ST. JOHN’S — Forty years ago today, Bill Callahan stood atop Gros Morne mountain with a young federal minister named Jean Chrétien.
They had reached the summit via helicopter and, after a time on the peak, flew to Corner Brook.
There, they’d reach what would be the pinnacle of Callahan’s political career — the signing of the agreement that led to the establishment of Gros Morne National Park and the historic sites at L’Anse aux Meadows and Port au Choix.
“It was a huge thing and it’s paying off now in spades,” says Callahan.
He was minister of mines, agriculture and resources in Joey Smallwood’s cabinet. Chrétien, the future prime minister, was minister of Indian Affairs and Northern Development in Pierre Trudeau’s government.
The park — named a world heritage site in 1987 — has become one of this province’s biggest tourist draws with L’Anse aux Meadows and Port au Choix ranking right up there with it.
The file was one of the first that came to Callahan’s attention when he was appointed to cabinet in 1968.
The concept of another national park — Terra Nova had already opened — hadn’t moved past the preliminary stage. Realizing the potential, Callahan tried moving it forward.
His push faced federal friction. He describes the negotiations with Ottawa as acrimonious.
“We tried to play a bit of hardball with the feds, but of course, who plays hardball with the feds and wins?” he says with a laughs.
At one stage, Callahan jokes, it seemed the feds wanted the entire Northern Peninsula.
He says that, seriously, Ottawa would have been pleased to get 3,000 square miles for the park.
The feds were eventually convinced to take about a third of that — Gros Morne Park is about 1,805 square kilometres.
Callahan says his department’s focus was always economic.
The Northern Peninsula was long considered a forgotten area, he said, so whatever they came up with had to create jobs.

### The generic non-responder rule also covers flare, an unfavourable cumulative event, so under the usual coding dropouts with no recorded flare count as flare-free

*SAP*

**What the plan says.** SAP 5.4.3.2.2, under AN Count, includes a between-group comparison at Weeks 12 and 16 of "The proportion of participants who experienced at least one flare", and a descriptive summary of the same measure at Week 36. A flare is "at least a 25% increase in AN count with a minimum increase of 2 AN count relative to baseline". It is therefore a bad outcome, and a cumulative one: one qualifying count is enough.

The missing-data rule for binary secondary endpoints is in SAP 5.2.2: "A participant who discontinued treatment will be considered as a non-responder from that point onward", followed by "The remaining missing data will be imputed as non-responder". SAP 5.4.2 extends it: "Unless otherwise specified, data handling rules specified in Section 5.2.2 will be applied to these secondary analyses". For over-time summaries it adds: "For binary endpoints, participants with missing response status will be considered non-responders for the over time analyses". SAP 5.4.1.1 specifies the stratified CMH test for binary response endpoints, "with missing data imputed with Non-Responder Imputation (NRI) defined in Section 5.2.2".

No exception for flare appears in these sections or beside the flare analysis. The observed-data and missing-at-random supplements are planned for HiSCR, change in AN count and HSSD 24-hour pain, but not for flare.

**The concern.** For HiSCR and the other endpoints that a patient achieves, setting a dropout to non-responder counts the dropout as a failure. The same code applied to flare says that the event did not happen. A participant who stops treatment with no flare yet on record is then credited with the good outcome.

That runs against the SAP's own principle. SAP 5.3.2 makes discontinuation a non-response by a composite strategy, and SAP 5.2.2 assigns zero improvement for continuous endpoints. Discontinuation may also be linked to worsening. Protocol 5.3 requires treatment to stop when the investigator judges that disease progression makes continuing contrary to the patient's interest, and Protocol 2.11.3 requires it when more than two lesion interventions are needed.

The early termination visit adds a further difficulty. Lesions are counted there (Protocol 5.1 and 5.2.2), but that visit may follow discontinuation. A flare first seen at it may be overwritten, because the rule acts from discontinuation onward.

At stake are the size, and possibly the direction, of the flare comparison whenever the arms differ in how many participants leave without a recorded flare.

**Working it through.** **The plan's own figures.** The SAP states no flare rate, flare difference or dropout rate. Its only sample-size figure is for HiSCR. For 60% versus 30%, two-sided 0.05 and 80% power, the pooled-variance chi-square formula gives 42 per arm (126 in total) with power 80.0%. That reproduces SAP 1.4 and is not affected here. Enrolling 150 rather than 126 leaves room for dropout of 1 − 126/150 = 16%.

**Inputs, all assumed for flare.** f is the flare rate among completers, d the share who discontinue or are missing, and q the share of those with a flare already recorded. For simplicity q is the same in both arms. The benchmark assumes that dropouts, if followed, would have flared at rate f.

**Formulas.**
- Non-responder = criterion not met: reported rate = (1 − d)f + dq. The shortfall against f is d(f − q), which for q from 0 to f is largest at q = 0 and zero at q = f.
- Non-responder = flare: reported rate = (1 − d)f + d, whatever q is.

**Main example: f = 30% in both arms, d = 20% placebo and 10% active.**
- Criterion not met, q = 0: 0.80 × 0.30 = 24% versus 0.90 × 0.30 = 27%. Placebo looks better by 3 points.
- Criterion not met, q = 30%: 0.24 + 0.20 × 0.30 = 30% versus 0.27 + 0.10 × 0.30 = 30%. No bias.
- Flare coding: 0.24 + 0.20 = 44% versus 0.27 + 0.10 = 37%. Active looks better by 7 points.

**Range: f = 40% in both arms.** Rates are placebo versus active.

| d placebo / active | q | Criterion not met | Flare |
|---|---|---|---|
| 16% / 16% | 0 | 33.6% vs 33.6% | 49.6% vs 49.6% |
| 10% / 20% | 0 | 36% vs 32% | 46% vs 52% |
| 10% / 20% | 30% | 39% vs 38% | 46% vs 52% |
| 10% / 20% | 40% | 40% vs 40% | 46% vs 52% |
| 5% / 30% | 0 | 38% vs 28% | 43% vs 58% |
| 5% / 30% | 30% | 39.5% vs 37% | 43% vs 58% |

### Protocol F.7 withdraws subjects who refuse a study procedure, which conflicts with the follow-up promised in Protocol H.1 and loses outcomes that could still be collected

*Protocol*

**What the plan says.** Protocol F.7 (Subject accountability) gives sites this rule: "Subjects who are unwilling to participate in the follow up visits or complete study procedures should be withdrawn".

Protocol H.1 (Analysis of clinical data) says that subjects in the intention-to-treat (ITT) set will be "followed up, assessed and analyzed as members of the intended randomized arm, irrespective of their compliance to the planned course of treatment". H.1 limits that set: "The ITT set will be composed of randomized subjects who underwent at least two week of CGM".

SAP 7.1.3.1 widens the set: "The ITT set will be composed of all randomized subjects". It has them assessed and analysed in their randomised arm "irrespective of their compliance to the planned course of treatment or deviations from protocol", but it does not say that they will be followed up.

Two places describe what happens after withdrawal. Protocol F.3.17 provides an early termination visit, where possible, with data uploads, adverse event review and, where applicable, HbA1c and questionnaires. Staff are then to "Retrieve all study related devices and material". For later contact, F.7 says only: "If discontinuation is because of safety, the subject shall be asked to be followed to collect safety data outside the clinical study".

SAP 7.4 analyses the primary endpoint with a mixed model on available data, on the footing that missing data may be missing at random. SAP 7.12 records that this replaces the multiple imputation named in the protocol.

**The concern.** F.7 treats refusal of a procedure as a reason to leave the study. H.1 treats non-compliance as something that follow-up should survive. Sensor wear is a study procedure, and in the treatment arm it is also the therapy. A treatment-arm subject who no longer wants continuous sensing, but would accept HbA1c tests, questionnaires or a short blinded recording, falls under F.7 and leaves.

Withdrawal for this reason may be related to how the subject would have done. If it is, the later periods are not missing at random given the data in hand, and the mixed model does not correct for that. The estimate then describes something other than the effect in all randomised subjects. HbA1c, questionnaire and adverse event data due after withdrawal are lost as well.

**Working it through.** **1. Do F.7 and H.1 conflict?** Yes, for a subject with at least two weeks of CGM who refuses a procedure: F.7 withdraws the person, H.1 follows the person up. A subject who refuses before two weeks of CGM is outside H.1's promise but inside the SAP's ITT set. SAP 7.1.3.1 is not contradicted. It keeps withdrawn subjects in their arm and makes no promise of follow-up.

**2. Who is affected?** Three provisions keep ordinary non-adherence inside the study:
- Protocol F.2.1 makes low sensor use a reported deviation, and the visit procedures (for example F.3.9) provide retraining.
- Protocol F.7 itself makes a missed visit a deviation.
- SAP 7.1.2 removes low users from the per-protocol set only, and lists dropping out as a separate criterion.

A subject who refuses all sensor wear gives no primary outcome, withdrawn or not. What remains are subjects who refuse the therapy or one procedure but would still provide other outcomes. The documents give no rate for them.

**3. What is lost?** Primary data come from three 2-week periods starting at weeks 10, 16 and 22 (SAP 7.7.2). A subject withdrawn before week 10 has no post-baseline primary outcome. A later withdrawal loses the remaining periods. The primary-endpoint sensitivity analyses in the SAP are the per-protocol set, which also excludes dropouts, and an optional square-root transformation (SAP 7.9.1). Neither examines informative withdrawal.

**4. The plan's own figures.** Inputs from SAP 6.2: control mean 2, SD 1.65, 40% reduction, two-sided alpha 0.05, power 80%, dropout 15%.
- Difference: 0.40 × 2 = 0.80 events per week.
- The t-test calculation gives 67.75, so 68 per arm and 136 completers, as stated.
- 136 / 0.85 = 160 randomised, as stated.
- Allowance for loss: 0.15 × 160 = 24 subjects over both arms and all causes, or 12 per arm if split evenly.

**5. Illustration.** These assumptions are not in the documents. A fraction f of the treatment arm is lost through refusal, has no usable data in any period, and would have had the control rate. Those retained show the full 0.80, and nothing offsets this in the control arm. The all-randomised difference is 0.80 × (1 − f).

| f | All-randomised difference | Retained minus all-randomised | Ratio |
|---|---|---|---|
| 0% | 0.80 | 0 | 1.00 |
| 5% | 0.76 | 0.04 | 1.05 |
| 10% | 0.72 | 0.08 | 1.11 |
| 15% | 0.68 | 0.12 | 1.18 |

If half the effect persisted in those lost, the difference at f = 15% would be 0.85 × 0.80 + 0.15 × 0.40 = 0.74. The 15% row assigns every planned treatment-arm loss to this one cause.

Still, public support was split.
Callahan says some wanted the park at any cost and it didn’t matter what the province gave away.
Others feared the feds would take too much land or the park would interfere with their hunting, fishing and wood-cutting.
Callahan figures the results of the provincial election on Oct. 27, 1971 — almost a year to the day after the park agreement with Ottawa was signed — is proof of how divisive the issue was.
The vote in the district ended in a virtual tie, with one vote separating the St. Barbe candidates.
“That is a pretty good indication where (support for the park) was,” says Callahan, who lost his seat as the MHA for Port au Port in the election.
St. Barbe eventually went to the Tories, who had dethroned Smallwood’s Liberals.
Two years later, Gros Morne National Park opened.
Rocky Harbour Mayor Walter Nicolle remembers the days when people didn’t want it.
A few with that mindset remain, he says, but the majority of people realize, “if it wasn’t for Parks Canada, our town would pretty much be dead.”
Nicolle notes that numerous restaurants and other businesses exist only because of the park and the people who visit it.
Parks Canada’s numbers provide further indication of the sites’ importance to Rocky Harbour and other communities along the peninsula.
In high season, 155 staff and 30 students work at Gros Morne, L’Anse aux Meadows, and Port au Choix, with about $10 million spent annually on wages, operations and maintenance.
Outside of that spending, a survey conducted last summer found that the 174,000 people who visited Gros Morne spent $37.6 million in the area.
That’s up from the just over $35 million that 158,000 visitors spent in 2004.
The 2009 analysis also found that nearly 107,000 visitors continued on to Port au Choix and L’Anse aux Meadows.
Callahan — who was in government from 1966-71 and spent most of his working life in journalism — ranks that agreement as the best accomplishment during his term in the legislature.
Parks Canada says it has significant growth in mind for the Northern Peninsula sites and that it spent $3.5 million this year upgrading visitor facilities at L’Anse aux Meadows and Port au Choix.
It hopes that work will further stimulate tourism and the economy.
Nicolle, in Rocky Harbour, hopes for the same.
“I think the park has got a great future,” he said. “We’re a world heritage site and a lot of people want to come visit, so hopefully, it’ll continue to grow.”
Callahan has visited the area countless times over the years. He’s slated to go there again this week to speak at a conference of area mayors.
No doubt, he’ll be recalling the day he touched down on the top of Gros Morne with Chrétien.
“I took (that file) on with a vengeance and, today I tell you, I’m some glad I did,” he says.